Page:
US 2717696 A
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Unite ates SEPARATION OF FISSION PRODUCTS BY ABSORP- TIDN FROM @RGANEC SOLVENTS No Drawing. Application March 29, 1949, Serial No. 84,247
6 Claims. or. ate-42,5
This invention relates to a process for separating rare earths from uranium and, particularly, to the separation of the fission product rare earths from neutron-irradiated uranium.
Reference herein to any of the elements is to be understood as denoting the element generically whether in its elemental state or in the form of a compound, unless otherwise indicated by the context.
One of the results of neutron-irradiation of uranium in neutronic reactors of the pile type such as are disclosed in copending application Serial No. 568,904 of Fermi and Szilard, filed in the U. 5. Patent Ofiice on December 19, 1944, is the formation in the neutron-irradiated uranium of fission products. These fission products are highly radioactive isotopes of the elements from atomic number 31 to atomic number 66. The concentration of these fission products in the neutron-irradiated uranium is very small, rarely exceeding one thousand parts of fission products per million parts of uranium. These fission products are extremely valuable substances since they may be used as radioactive tracers in many fields of research; they may also be used as sources of radioactivity in therapeutic treatment, and there are many other uses for them. It is necessary for all of these uses, however, that they be separated from the uranium. It is also necessary, in order that the neutron-irradiated uranium be made available for use in a neutronic reactor again, that the fission products be separated from said neutronirradiated uranium. Because of the high radioactivity of neutron-irradiated uranium, due, particularly, to the presence of the radioactive fission products, it is necessary that any method of separation of fission products from neutron-irradiated uranium be capable of being carried out by remote control. Another limitation upon a separation process for the separation of fission products from uranium, imposed by the fact that fission products are present in such small concentrations, is that the process be quite efficient.
An object of this invention is to separate rare earths from uranium.
An additional object of this invention is to provide a simple and eflicient method of separating radioactive rare earth fission products from neutron-irradiated uranium.
Still further objects of the present invention will be apparent from the following detailed description of this invention.
The process of this invention comprises, broadly, the formation of an organic solvent solution containing uranium and a rare earth and the contacting of this solution with a siliceous adsorbent whereby the rare earth is selectively adsorbed from the solution, leaving the uranium in solution.
The process of this invention is particularly adapted to the separation of rare earth fission products from neutronirradiated u ranium. The process is efficient, giving separations of better than 99% of rare earth fission products in a single cycle. Furthermore, it may be conveniently used as a cyclic operation, incorporating as many cycles atent G 2,717,696 Patented Sept. 13, 1955 as is necessary to achieve maximum decontamination. The process is suitable for use on a large scale and the process is readily adaptable for remote control operation. Although, as previously mentioned, this process is particularly adaptable to the separation of rare earth fission products from neutron-irradiated uranium, it also may be used for the separation of rare earths from a uranium solution which is nonradioactive.
The preferred embodiment of this invention is concerned with the separation of radioactive fission product rare earths from neutron-irradiated uranium. Neutronirradiated uranium, following its removal from the pile, is normally dissolved by treating it with concentrated nitric acid. The uranyl nitrate hexahydrate thus formed is then diluted to between about 2% and 20% concentration. The uranium is then often extracted from the aqueous solution by treatment with an organic solvent. There are several types of organic compounds that are satisfactory solvents. These types include ethers, glycol ethers, esters, ketones, alcohols, alkyl phosphates, nitrohydrocarbons, and alkyl sulfides. A common structural property of all of these types of compounds is that they have an atom capable of denoting an electron pair to a coordination bond. The extractive solvent is a liquid substantially immiscible with water and aqueous solutions. If it is a solid at room temperature, the extraction is carried out above its melting point. The following is a list of compounds that are often used as extractants for the separation of uranium from aqueous solutions:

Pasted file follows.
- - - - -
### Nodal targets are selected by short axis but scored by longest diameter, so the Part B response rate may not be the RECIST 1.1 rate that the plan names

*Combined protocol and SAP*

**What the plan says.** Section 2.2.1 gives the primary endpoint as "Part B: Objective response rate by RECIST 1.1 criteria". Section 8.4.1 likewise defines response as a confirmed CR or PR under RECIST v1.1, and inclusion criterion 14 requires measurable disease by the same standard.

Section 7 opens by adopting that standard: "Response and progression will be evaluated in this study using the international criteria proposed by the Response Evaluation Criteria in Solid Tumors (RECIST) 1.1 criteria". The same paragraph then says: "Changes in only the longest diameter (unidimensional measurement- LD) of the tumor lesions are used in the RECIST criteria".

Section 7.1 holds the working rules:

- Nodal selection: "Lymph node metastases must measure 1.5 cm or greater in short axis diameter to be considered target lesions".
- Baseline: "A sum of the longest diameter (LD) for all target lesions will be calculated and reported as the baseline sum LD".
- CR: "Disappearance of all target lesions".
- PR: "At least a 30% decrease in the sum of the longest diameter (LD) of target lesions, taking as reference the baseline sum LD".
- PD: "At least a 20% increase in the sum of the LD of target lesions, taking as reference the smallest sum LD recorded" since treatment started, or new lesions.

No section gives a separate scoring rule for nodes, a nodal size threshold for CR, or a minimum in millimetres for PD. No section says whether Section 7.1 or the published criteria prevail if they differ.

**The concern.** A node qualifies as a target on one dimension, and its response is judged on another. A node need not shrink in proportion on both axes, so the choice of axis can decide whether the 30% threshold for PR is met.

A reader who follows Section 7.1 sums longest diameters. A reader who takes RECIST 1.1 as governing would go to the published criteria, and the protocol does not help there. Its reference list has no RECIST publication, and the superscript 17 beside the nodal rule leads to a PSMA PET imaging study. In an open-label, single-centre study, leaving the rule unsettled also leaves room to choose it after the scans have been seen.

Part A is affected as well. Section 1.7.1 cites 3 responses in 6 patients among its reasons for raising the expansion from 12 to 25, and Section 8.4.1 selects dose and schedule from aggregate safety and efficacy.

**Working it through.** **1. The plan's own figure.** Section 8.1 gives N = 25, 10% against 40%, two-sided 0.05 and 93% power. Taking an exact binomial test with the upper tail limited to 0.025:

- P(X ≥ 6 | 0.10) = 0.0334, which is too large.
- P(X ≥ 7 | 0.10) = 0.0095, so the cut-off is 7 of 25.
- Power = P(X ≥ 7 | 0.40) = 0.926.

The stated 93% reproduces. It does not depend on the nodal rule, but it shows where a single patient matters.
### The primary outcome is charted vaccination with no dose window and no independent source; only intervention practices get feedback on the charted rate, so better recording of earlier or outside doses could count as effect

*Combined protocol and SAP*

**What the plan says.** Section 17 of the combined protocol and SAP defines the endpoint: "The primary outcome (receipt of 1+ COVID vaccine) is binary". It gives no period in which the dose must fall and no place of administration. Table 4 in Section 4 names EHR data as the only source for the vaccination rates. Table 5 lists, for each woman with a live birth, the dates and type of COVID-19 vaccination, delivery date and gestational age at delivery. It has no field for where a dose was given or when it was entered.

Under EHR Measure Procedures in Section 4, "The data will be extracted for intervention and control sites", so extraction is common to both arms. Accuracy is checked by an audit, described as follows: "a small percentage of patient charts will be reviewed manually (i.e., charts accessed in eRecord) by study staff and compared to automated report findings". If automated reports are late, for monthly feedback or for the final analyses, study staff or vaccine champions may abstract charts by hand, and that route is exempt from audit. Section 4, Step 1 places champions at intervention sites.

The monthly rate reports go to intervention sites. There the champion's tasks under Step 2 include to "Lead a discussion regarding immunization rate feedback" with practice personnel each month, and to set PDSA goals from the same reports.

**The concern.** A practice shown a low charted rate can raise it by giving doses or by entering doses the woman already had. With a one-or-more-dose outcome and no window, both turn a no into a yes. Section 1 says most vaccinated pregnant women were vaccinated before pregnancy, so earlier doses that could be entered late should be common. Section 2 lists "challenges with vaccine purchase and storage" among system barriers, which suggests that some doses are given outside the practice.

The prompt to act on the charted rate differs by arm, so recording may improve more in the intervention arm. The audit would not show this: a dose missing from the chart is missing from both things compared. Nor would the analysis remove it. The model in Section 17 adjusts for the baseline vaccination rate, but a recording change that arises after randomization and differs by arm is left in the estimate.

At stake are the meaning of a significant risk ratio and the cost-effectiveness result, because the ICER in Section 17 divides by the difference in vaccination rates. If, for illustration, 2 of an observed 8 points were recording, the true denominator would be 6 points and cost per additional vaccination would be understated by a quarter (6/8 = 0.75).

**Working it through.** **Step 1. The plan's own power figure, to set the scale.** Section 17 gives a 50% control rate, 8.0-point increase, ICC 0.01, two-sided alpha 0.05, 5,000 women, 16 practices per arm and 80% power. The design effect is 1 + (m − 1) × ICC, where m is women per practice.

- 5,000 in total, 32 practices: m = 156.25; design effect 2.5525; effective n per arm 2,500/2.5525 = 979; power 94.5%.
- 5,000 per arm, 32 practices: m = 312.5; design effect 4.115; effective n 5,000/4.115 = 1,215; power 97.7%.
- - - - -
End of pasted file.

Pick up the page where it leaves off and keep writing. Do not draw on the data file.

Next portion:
Ethyl ether Isopropyl ether Butoxyethoxyethane (ethyl butyl Cellosolve) Diethyl ether of ethylene glycol (diethyl Cellosolve) Dibutyl ether of diethylene glycol (dibutyl Carbitol) Dibutyl ether of tetraethylene glycol Ethyl acetate n-Propyl acetate Butoxyethoxyethyl acetate (butyl Carbitol acetate) Methyl isobutyl ketone (hexone) Acetophenone Mesityl oxide Cyclohexanone Tert-amyl alcohol Z-ethyl-l-hexanol Tributyl phosphate Trioctyl phosphate Dioctyl hydrogen phosphate Octadecyl dihydrogen phosphate Nitromethane Ethyl sulfide n-Propyl sulfide The extraction of the neutron-irradiated uranium into an organic solvent of an aqueous solution will effect a partial separation of radioactive fission products from the uranium since the uranium is more soluble in the organic solvent than the fission products. In certain instances, however, it is important that a very high degree of separation between the radioactive rare earth fission products and the uranium be obtained, particularly so where the uranium is to be re-used in a neutronic reactor, for example, of the power pile type. Most of the rare earth fission products have a very high thermal neutron capture cross-section, particularly gadolinium, which has a cross-section of approximately thirty thousand barns. Therefore, it is extremely important that uranium, which is to be re-used in a neutronic reactor, be free of all fission products, particularly gadolinium. By the process of this invention, the organic solution containing uranium and rare earth fission products is treated with an adsorbent of the siliceous type. Examples of suitable adsorbents of this type include silica gel, bentonite, and fullers earth. Fullers earth, which we have found to be particularly suitable, is comprised of an active or activable clay con taining approximately 50% silicon dioxide, 10% aluminum oxide, 10% magnesium oxide, and small percentages of other oxides, such as ferric oxide, titanium dioxide, calcium oxide, potassium oxide, sodium oxide, phosphorus oxide, sulfur trioxide and carbon dioxide. Should an activable clay be used, it may be advisable to activate the clay prior to use in order to achieve a higher percentage of separation. The adsorbent may be introduced into the organic solution in a batch method. By the preferred method, however, the organic solvent is passed through beds of the adsorbents. The efficiency of the separation will depend to a certain extent upon the amount of adsorbent used in comparison to the amount of rare earths. It has been found that where an ether solution and a fuliers earth adsorbent are used, approximately 100% separation may be obtained by using a sufficient amount of adsorbent, for example, g. of adsorbent per ml. of ether solution of uranyl nitrate and radioactive fission products.